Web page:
Unfairly smeared by 'pink slime'?Officials with two area cattle producer organizations say recent media attention on so-called “pink slime” in beef has been unbalanced and that consumers need to focus on reliable scientific evidence.
By: Jonathan Knutson, Agweek
Officials with two area cattle producer organizations say recent media attention on so-called “pink slime” in beef has been unbalanced and that consumers need to focus on reliable scientific evidence.
“This name-calling approach isn’t good for anyone. It’s unfortunate. There needs to be more public education,” says Dale Lueck, an Aitkin, Minn., cattleman and a spokesman for the Minnesota State Cattlemen’s Association.
In North Dakota, many cattle producers are upset by the controversy, which unfairly calls into question the safety of beef, says Julie Ellingson, executive director of the North Dakota Stockmen’s Association.
“It does hurt beef’s standing with consumers,” she says of the controversy.
Federal regulators say the product, which the industry calls “lean, finely textured beef,” meets food safety standards. According to the Associated Press, the ingredient is made from fatty bits of meat leftover from other cuts. The bits are heated and spun to remove most of the fat. The lean mix then is compressed into blocks for use in ground meat. The product is exposed to ammonium hydroxide gas to kill bacteria.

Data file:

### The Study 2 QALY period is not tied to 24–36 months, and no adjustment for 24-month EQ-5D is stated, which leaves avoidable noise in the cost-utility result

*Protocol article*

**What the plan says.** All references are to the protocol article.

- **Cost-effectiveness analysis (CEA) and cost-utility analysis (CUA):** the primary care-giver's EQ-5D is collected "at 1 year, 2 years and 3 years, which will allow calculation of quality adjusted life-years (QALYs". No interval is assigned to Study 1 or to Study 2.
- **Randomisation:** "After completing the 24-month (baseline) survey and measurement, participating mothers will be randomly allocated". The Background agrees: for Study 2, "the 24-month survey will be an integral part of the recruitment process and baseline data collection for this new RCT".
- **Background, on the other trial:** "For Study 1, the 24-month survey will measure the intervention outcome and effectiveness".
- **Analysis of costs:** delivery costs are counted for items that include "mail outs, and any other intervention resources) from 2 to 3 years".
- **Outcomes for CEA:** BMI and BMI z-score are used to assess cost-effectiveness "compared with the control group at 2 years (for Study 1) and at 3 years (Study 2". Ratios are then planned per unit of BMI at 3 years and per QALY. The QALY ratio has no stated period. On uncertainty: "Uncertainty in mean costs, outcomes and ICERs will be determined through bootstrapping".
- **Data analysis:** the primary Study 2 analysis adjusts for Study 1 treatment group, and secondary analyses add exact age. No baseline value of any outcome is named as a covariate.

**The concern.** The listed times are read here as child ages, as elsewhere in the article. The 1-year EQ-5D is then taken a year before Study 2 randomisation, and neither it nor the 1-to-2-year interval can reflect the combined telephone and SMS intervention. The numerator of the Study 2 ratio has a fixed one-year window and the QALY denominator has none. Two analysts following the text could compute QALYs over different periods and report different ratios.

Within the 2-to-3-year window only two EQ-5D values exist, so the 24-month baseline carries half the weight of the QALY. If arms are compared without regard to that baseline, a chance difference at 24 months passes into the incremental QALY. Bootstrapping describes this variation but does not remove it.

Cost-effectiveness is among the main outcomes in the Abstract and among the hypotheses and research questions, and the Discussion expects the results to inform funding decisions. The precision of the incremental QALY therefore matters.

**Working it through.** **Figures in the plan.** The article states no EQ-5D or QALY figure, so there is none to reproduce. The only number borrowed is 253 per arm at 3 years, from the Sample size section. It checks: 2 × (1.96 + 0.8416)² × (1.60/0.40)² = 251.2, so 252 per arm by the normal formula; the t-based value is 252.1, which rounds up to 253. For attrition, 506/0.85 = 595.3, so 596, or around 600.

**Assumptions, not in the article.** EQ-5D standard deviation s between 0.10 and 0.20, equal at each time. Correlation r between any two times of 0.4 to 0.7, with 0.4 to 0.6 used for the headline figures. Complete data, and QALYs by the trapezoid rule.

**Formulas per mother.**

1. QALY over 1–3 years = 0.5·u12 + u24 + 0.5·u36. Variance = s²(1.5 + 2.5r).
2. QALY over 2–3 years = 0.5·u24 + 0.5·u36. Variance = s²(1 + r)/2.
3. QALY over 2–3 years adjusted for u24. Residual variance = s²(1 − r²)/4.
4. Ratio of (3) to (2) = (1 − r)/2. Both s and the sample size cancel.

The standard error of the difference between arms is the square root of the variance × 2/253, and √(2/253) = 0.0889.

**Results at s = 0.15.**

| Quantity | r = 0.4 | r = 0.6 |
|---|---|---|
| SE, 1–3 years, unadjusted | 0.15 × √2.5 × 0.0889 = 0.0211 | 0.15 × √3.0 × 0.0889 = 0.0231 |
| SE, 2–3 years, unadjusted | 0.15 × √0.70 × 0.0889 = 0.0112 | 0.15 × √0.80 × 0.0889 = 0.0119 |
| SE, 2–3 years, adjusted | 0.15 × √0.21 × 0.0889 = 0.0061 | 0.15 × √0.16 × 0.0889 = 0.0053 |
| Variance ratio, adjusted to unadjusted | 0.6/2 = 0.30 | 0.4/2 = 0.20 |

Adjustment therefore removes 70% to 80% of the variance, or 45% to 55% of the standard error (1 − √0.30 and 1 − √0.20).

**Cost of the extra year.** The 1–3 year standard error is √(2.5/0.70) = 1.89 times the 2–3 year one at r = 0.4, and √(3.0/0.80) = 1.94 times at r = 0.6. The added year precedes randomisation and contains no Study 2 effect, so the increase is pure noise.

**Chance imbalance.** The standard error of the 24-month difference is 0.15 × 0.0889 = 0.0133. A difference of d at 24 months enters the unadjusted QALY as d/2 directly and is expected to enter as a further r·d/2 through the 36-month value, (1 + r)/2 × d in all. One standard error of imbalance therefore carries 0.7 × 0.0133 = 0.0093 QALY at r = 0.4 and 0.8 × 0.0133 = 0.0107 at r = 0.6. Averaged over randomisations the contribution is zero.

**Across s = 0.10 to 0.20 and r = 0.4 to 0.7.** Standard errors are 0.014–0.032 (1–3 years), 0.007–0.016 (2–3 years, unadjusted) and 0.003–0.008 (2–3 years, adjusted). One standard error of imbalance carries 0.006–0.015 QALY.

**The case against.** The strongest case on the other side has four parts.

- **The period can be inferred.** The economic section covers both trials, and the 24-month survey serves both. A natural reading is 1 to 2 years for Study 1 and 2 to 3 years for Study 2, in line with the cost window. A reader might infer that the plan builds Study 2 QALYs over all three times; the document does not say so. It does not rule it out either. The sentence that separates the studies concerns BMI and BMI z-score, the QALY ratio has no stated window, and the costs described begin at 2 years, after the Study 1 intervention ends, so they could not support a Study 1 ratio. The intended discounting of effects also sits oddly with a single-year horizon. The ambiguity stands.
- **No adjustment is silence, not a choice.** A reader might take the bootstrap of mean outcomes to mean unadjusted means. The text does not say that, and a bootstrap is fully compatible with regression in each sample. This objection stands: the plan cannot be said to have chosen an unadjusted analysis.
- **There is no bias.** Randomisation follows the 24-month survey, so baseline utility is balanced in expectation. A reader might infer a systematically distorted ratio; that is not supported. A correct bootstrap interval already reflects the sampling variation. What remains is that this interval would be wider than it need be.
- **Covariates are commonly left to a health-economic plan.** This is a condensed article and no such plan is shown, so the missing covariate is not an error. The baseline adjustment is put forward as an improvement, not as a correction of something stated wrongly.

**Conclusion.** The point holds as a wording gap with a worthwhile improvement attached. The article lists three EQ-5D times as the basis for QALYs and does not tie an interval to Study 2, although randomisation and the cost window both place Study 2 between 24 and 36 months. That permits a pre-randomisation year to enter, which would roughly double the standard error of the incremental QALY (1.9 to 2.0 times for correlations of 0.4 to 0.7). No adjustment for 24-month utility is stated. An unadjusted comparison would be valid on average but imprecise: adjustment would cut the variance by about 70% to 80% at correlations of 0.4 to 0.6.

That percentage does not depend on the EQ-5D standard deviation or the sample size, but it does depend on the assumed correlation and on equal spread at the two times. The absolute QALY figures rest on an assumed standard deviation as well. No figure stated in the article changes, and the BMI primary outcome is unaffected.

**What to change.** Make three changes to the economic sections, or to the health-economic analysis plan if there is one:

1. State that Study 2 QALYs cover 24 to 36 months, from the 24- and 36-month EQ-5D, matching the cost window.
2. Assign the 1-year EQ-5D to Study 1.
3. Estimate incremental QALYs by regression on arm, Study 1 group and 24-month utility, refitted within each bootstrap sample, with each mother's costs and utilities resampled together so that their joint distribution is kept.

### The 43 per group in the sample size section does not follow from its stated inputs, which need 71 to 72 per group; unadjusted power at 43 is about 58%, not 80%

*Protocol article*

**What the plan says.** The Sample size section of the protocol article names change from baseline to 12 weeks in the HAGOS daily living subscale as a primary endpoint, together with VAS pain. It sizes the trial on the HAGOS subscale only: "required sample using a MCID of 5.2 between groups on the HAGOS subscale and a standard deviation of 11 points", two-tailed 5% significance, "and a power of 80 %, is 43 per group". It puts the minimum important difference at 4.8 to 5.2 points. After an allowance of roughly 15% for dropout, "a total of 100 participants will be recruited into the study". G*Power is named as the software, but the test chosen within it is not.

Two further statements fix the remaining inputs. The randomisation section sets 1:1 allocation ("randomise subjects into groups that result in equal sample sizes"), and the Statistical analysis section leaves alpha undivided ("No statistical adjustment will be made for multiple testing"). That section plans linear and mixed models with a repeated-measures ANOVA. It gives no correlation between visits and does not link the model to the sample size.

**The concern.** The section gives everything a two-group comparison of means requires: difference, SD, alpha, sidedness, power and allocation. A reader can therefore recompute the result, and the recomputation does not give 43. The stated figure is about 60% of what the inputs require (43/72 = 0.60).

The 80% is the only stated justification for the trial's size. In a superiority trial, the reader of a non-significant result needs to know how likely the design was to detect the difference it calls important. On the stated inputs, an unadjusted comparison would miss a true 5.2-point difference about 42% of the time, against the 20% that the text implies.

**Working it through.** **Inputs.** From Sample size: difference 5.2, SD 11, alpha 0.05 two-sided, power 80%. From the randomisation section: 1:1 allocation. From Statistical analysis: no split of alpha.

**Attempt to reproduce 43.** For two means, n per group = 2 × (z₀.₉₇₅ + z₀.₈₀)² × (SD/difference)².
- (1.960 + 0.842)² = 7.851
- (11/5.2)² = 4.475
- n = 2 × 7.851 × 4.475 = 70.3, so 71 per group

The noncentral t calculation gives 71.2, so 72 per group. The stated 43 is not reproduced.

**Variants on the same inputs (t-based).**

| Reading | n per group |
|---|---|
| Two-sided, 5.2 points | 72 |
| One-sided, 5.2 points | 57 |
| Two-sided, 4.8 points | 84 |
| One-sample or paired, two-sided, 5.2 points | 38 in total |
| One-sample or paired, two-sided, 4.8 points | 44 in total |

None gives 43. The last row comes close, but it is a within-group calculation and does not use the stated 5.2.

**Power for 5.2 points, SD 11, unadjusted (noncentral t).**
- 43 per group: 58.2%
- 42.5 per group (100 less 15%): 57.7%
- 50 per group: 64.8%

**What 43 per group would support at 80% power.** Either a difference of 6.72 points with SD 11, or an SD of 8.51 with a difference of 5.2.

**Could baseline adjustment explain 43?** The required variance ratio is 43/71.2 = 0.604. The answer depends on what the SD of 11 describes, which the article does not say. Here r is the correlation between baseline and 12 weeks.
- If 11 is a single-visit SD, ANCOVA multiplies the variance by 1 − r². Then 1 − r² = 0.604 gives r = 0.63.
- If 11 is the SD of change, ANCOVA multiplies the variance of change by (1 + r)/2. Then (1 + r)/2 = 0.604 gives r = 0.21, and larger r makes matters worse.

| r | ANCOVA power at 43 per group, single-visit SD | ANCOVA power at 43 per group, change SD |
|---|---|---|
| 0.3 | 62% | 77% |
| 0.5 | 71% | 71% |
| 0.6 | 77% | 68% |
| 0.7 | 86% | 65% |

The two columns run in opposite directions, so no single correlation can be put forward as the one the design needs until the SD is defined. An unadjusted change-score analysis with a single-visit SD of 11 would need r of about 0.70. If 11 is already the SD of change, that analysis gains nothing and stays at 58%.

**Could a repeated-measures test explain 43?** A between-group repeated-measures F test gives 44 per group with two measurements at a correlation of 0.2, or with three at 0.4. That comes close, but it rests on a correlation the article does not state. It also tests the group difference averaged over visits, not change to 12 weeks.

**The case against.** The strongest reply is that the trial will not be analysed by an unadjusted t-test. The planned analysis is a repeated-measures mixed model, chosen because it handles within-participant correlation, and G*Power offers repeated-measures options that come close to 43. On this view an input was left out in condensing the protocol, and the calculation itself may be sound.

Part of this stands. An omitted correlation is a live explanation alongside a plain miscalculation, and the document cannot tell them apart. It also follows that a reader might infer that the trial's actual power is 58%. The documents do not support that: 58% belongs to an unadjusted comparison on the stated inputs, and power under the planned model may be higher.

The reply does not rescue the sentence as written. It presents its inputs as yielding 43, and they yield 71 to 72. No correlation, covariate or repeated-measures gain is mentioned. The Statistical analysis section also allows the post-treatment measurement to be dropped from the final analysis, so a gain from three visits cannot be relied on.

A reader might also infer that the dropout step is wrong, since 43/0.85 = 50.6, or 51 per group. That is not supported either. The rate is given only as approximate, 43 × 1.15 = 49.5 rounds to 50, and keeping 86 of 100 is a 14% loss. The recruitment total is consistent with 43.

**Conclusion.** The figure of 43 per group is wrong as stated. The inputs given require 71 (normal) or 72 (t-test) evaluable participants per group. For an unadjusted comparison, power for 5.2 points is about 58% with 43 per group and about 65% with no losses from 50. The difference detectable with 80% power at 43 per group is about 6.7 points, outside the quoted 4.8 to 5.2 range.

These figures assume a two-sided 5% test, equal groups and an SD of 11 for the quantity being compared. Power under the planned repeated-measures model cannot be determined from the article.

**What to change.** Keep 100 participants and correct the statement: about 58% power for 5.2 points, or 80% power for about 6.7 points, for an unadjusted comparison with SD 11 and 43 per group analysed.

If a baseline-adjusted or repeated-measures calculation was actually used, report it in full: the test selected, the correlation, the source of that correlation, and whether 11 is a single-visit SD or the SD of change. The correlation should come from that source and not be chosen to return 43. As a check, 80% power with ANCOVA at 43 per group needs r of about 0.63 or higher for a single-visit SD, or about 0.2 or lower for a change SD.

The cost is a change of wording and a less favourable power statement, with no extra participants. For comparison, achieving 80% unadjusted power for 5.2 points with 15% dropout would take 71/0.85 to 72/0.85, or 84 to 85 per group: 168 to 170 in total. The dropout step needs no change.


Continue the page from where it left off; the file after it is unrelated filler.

Critics say the product is unappetizing, and there are concerns — widely disseminated by the news media and in social media — about whether the product is safe. That’s led a number of retailers to quit selling items that contain the product. It’s also led the U.S. Department of Agriculture to allow school districts to quit using it.
The controversy has caused Beef Products Inc., which makes the product, to close three of its four plants. The plant in South Sioux City, Neb., continues operations.
Beef Products Inc. has created a website, www.beefisbeef.com, to tell its side of the story.
Bob Montross, a Desmet, S.D., farmer and cattle producer, tells Agweek that he’ “toured the plant (in Nebraska) personally and it’s a perfectly safe product.” He says the plant is modern and committed to food safety.
Lueck and Ellingson say their respective groups haven’t taken an official stand on the controversy.
But consumers need to make decisions on “science-based information,” not on news media reports that aren’t necessarily accurate, Ellingson says.
Cattle producers and the beef industry in general take food safety very seriously, she says.
Ellingson says her organization hasn’t received any questions from consumers about the product, though a school food-service provider did ask for more information about it.
Lueck says he’s not aware of any consumers who have complained to his group about the product.
He says it’s common for some food or food product to receive widespread negative coverage in the news media.
“It’s our turn in the barrel this time,” he says.
The real issue is providing consumers with “safe, wholesome food at an affordable price,” which the beef industry is doing, Lueck says.
“We have nothing to hide or be ashamed of,” he says.
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